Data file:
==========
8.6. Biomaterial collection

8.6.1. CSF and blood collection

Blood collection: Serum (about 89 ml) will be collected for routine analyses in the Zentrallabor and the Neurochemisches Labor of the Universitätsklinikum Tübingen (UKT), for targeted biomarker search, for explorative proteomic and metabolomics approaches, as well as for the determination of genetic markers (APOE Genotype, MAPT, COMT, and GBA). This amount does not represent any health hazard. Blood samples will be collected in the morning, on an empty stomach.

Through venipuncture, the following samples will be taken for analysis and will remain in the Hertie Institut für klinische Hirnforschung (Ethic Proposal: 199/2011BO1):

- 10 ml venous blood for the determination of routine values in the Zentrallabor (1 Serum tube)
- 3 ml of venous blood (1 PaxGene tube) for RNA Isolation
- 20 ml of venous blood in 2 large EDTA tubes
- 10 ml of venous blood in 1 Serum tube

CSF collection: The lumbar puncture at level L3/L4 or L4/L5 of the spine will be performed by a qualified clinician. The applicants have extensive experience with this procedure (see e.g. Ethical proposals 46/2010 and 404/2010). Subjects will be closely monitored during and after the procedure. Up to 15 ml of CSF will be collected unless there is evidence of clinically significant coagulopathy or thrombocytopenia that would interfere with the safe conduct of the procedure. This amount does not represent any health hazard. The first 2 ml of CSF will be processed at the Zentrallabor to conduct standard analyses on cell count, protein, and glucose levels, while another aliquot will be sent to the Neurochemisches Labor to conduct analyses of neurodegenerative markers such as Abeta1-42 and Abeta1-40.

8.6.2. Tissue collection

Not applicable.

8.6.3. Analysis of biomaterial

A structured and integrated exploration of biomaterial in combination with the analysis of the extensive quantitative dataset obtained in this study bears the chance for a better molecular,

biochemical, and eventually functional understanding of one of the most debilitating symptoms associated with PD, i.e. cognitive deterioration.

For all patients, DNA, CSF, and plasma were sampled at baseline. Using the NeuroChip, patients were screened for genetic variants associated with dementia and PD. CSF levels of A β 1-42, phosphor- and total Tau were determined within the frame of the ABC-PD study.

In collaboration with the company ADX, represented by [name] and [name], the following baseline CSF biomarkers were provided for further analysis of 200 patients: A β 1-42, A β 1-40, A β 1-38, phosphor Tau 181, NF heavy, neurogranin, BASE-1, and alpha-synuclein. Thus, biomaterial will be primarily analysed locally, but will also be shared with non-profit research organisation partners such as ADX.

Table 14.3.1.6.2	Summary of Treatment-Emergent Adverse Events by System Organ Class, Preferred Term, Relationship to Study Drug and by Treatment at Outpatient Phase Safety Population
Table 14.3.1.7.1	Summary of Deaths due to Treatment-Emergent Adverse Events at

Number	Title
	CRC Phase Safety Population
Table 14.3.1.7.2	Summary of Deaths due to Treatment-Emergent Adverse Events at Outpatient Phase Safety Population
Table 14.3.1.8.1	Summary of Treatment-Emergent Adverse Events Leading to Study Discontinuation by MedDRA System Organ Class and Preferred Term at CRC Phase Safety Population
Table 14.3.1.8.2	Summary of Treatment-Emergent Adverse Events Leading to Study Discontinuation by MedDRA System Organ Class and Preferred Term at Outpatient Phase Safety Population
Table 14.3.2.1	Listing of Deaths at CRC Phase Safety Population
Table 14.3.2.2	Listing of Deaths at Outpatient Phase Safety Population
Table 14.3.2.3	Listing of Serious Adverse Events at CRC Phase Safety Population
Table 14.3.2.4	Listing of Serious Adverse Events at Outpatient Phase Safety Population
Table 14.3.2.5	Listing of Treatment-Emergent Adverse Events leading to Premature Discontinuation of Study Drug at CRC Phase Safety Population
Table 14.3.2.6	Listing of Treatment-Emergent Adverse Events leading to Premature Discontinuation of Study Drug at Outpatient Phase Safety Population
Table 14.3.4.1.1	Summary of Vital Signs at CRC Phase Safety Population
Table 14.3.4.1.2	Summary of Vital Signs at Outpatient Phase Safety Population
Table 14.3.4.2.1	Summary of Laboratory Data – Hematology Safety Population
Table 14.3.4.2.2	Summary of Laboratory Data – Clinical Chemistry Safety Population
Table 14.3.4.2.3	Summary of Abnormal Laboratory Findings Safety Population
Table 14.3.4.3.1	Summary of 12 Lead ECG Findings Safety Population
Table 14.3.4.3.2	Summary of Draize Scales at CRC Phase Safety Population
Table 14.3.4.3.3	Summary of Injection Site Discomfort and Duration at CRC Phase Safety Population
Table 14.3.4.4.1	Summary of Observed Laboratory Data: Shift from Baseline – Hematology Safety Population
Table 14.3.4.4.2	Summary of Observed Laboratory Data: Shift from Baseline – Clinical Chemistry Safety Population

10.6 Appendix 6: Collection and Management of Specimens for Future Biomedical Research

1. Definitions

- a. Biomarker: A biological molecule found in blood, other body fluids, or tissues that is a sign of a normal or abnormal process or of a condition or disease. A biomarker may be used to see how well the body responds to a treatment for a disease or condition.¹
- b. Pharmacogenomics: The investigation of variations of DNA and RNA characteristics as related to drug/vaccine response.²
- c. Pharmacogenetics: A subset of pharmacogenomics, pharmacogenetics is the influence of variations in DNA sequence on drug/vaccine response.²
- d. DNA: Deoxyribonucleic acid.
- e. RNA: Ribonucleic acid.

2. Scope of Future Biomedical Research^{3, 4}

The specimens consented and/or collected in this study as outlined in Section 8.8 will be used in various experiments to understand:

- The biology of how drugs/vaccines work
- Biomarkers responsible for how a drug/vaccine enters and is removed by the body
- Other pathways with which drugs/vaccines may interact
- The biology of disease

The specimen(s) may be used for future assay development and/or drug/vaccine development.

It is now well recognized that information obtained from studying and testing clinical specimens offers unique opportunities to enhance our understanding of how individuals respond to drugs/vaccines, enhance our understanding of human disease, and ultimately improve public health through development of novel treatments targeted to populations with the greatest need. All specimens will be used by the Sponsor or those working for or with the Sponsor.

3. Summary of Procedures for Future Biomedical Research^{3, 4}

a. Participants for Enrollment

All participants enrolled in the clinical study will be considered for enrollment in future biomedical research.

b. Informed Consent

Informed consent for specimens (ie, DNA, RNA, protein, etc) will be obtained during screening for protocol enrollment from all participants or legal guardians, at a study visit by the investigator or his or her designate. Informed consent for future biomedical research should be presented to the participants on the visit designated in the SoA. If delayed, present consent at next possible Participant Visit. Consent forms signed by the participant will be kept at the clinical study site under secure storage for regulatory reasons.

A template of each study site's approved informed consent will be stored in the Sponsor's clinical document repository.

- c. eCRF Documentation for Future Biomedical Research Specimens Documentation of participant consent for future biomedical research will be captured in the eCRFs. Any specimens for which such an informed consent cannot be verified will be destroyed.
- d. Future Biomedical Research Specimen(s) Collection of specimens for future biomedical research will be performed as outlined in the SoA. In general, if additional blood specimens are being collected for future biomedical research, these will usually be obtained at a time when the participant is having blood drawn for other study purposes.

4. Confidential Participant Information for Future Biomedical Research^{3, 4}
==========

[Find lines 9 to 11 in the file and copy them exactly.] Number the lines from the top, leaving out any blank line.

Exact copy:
CSF collection: The lumbar puncture at level L3/L4 or L4/L5 of the spine will be performed by a qualified clinician. The applicants have extensive experience with this procedure (see e.g. Ethical proposals 46/2010 and 404/2010). Subjects will be closely monitored during and after the procedure. Up to 15 ml of CSF will be collected unless there is evidence of clinically significant coagulopathy or thrombocytopenia that would interfere with the safe conduct of the procedure. This amount does not represent any health hazard. The first 2 ml of CSF will be processed at the Zentrallabor to conduct standard analyses on cell count, protein, and glucose levels, while another aliquot will be sent to the Neurochemisches Labor to conduct analyses of neurodegenerative markers such as Abeta1-42 and Abeta1-40.

8.6.2. Tissue collection

Not applicable.